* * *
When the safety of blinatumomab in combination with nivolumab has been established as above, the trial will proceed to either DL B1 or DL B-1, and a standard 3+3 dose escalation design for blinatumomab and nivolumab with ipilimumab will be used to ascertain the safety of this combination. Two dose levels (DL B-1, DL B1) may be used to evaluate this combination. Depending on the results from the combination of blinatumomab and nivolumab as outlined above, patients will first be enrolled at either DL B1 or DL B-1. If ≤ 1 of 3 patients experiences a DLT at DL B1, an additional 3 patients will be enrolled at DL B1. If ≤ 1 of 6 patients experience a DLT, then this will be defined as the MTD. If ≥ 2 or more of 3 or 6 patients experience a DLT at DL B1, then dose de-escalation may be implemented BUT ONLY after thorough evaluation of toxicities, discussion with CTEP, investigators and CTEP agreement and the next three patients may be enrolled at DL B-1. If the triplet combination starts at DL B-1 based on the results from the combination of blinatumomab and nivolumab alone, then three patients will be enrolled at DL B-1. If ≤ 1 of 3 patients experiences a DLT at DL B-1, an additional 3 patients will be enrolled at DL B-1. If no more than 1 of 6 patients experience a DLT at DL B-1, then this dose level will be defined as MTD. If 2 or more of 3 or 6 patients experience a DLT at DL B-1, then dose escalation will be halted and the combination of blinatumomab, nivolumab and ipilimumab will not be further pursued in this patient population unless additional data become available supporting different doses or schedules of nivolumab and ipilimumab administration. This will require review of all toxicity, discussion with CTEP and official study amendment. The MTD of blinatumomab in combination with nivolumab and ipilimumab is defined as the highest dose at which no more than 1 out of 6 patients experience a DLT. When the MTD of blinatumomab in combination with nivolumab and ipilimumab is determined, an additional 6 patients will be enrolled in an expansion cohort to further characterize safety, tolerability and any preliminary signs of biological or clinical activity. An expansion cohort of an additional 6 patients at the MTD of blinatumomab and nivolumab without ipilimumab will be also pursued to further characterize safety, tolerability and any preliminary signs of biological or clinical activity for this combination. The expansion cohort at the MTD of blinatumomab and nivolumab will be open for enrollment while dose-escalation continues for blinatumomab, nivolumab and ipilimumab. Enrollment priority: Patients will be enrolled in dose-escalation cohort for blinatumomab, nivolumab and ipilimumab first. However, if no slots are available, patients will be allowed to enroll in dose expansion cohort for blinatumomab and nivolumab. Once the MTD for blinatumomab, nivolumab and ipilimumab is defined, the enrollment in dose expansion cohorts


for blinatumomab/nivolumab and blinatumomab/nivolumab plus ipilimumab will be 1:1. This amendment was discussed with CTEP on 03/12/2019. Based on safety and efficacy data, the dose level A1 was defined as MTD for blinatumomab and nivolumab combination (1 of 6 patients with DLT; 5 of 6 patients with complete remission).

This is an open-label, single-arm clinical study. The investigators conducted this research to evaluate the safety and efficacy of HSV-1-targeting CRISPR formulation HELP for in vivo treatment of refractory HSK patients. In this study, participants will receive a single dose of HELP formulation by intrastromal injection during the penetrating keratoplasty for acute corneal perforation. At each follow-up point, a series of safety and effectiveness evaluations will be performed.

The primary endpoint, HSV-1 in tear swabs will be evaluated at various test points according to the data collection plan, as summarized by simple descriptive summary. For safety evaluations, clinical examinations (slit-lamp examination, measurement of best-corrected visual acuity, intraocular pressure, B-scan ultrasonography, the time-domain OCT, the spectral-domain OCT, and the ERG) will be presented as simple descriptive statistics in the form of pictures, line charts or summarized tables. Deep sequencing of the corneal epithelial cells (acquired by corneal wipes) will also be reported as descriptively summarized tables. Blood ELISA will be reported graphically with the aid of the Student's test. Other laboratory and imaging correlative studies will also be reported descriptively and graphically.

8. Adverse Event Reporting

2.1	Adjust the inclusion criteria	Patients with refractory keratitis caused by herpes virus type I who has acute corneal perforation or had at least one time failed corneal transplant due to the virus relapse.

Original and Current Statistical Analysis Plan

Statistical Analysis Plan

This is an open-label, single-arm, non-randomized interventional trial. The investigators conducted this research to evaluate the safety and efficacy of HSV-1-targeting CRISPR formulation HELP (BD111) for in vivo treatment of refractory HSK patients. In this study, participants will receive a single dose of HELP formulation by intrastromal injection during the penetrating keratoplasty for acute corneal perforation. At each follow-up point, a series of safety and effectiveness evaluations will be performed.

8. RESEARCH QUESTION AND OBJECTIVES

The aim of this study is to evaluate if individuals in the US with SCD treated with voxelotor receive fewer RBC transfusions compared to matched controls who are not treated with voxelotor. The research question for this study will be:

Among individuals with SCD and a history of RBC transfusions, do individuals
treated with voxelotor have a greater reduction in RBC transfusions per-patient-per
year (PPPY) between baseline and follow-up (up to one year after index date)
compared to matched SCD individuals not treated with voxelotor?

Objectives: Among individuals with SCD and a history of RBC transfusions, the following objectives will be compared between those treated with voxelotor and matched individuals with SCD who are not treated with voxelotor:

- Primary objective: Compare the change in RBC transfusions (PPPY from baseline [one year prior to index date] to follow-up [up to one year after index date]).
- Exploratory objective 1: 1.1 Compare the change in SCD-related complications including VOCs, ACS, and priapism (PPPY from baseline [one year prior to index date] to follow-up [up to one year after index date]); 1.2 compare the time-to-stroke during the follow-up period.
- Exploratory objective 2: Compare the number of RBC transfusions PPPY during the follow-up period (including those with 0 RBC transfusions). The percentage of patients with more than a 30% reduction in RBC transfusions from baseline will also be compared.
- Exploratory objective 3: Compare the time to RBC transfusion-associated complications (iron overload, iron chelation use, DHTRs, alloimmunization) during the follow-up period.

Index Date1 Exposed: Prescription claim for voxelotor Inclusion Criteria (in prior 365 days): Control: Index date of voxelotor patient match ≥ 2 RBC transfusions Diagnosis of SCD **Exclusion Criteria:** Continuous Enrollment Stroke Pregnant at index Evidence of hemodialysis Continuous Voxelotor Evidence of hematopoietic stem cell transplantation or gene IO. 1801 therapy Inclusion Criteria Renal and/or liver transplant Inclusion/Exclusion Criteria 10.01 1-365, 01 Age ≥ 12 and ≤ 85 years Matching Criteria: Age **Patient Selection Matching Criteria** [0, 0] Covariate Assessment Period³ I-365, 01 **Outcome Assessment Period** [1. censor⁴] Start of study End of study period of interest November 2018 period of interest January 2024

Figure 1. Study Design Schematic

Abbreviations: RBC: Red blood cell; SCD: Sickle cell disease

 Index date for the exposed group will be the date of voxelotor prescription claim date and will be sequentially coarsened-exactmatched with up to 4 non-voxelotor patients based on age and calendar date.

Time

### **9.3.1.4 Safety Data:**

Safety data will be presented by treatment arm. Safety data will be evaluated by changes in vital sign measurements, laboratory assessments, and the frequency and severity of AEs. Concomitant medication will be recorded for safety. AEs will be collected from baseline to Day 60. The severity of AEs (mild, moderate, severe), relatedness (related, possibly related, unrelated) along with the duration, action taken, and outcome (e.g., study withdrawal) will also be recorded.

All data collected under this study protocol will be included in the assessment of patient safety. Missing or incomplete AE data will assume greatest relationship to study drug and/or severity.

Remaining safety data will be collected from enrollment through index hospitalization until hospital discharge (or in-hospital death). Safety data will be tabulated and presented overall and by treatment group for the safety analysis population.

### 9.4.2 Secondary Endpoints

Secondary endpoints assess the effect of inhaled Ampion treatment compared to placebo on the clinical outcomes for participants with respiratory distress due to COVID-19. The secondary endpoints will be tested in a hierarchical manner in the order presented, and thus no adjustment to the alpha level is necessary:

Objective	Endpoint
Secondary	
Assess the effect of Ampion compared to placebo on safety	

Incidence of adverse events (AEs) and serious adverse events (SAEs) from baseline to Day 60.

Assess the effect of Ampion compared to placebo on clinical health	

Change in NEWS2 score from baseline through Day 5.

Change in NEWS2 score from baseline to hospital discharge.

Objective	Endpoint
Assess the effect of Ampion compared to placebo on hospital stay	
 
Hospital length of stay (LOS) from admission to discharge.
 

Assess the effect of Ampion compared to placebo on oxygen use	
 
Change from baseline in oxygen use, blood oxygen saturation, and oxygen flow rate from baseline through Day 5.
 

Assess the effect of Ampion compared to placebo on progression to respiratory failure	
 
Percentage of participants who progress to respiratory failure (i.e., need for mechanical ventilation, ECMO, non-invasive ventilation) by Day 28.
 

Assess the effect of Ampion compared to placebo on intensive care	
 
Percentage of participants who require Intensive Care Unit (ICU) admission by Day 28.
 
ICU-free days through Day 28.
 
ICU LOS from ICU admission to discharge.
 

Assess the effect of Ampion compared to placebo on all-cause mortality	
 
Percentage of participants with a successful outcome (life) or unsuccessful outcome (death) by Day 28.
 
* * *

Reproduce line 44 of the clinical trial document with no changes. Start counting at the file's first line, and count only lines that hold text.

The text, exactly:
Assess the effect of Ampion compared to placebo on progression to respiratory failure	
 